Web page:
18.6.2 Application of Function Charts in Industrial Control The use of Grafcet for sequential programming is demonstrated for a manufacturing cell in a flexible manufacturing system. The cell consists of three NC machines (e.g., a drill, lathe, and mill), a robot for material handling, and a buffer storage (Figure 18.31).




8 8

Figure 18.31


Layout of the manufacturing cell.

At the cell level we do not deal with the individual control loops of the machines or of the robot. They are handled by separate systems. The cell computer sends on/off commands to the machines and its main tasks are to control the individual sequencing of each machine (and the robot) and to synchronize the operations between the machines and the robot. The control task is a mixture of sequencing control and real-time synchronization. We will demonstrate how Grafcet expresses the operations. The implementation of the function chart is then left to the compiler. The manufactured product has to be handled in the three machines in a predefined order (like a transfer line). The robot delivers new parts to each machine and moves them between the machines.

Synchronization of Tasks The synchronization of the different machines is done by a scheduler graph with a structure indicated in Figure 18.32.

Figure 18.32

Logical structure of the machine cell.

The scheduler graph is described by a number of parallel branches, one for each machine, robot, and buffer. Because all of the devices are operating simultaneously, the scheduler has to handle all of them concurrently by sending and receiving synchronization signals of the type start and ready. When a machine gets a start command from the scheduler, it performs a task defined by its Grafcet diagram. When the machine has terminated, it sends a ready signal to the scheduler. Figure 18.32 shows that no machine communicates directly with the robot. Instead all the communication signals go via the scheduler. The signals are transition conditions in each Grafcet branch. By structuring the graph in this hierarchical way, new machines can be added to the cell without reprogramming any of the sequences of the other machines. The robot has to add the new operations to serve the new machines. A good implementation of Grafcet supports a hierarchical structuring of the problem. The total operation can first be defined by a few complex operations, each one consisting of many steps. Then it is possible to go on to more and more detailed operations.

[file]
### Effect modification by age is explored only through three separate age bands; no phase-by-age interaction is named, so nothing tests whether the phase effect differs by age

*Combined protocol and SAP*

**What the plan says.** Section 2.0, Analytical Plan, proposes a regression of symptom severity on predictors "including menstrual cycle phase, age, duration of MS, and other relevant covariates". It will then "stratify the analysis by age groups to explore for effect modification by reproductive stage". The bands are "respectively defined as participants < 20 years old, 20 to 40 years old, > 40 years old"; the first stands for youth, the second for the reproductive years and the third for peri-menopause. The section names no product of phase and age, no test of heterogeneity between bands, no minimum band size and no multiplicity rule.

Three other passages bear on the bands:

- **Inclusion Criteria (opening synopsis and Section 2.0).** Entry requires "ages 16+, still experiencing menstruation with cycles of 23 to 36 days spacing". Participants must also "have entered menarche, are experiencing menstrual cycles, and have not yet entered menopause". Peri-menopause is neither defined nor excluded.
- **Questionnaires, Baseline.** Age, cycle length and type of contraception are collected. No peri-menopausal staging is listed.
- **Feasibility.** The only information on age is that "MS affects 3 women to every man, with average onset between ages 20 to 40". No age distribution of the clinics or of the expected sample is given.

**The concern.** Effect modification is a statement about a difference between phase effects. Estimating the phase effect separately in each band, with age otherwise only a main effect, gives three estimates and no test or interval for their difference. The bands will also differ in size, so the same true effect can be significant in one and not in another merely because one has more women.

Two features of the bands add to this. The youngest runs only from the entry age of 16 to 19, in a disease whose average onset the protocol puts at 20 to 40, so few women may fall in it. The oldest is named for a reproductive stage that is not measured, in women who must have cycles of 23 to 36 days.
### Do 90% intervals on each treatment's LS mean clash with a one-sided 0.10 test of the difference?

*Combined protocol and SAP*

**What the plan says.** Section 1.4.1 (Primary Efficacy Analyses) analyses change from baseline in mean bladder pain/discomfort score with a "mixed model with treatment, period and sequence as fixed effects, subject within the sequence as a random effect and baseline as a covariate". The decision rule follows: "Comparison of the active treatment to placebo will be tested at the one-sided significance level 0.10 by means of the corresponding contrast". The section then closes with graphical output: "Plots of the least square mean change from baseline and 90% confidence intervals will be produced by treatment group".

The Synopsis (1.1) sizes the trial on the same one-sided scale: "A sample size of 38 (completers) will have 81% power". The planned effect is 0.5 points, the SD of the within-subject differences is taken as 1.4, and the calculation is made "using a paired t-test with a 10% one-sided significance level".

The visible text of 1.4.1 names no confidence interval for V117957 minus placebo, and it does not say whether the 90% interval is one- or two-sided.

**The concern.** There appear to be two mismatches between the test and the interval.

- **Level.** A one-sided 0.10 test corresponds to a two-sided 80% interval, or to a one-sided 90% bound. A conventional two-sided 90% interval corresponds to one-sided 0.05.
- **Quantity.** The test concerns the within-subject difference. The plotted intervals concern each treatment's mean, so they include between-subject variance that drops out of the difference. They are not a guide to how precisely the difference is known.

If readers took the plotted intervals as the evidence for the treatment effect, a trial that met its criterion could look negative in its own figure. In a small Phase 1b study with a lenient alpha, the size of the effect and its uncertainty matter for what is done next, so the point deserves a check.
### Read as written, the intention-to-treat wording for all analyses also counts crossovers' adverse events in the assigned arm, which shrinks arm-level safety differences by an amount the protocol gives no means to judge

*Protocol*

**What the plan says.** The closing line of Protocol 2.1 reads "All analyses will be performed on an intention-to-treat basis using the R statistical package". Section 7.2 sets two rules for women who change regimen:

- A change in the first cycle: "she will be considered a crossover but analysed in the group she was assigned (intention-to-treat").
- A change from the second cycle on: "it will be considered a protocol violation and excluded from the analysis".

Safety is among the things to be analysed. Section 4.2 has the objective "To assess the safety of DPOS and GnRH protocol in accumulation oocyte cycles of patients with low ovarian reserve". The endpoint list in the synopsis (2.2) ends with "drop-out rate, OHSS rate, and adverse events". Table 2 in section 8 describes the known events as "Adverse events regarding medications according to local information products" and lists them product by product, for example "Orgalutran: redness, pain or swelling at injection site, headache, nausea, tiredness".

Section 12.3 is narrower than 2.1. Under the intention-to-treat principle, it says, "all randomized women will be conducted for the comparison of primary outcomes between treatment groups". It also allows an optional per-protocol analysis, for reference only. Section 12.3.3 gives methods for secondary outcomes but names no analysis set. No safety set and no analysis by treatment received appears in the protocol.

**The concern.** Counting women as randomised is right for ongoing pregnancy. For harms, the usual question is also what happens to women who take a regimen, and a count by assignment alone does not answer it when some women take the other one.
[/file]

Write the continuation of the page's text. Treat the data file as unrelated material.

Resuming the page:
18.6.3 Analog Controllers PLCs nowadays can handle not only binary signals, but analogto-digital (A/D) and digital-to-analog (D/A) converters can be added to the PLC rack. The resolution, i.e., the number of bits to represent the analog signal, varies between the systems. The converted analog signal is placed in a digital register in the same way as a binary signal and is available for the standard PLC arithmetic and logical instructions. In the event that plant signals do not correspond to any of the standard analog ranges, most manufacturers provide signal conditioning modules. Such a module provides buffering and scaling of plant signals to standard signals (typically 0 to 5 V or Oto10V).


A PLC equipped with analog input channels may perform mathematical operations on the input values and pass the results directly to analog output modules to drive continuous actuators in the process directly. The sophistication of the control algorithms may vary, depending on the complexity of the PLC, but most systems today offer PID (proportional-integral-derivative) controller modules. The user has to tune the regulator parameters. To obtain sufficient capacity, many systems provide add-on PID function modules, containing input and output analog channels together with dedicated processors to carry out the necessary control calculations. This processor operates in parallel with the main CPU. When the main CPU requires status data from the PID module, it reads the relevant locations in the I/0 memory where the PID processor places this information each time it completes a control cycle. Many PLC systems also supply modules for digital filtering, for example, first-order smoothing (exponential filter) of input signals. The user gives the time constant of the filter as a parameter. A PLC system may provide programming panels with a menu of questions and options relating to the setup of the control modules, such as gain parameters, integral and derivative times, filter time constants, sampling rate, and engineering unit conversions.

18.7 PLCs as Part of Automation Systems The demands for communication in any process or manufacturing plant are steadily increasing. Any user today demands flexible and open communication, following some standard. Here we will just mention some of the crucial concepts essential for any nontrivial PLC installation.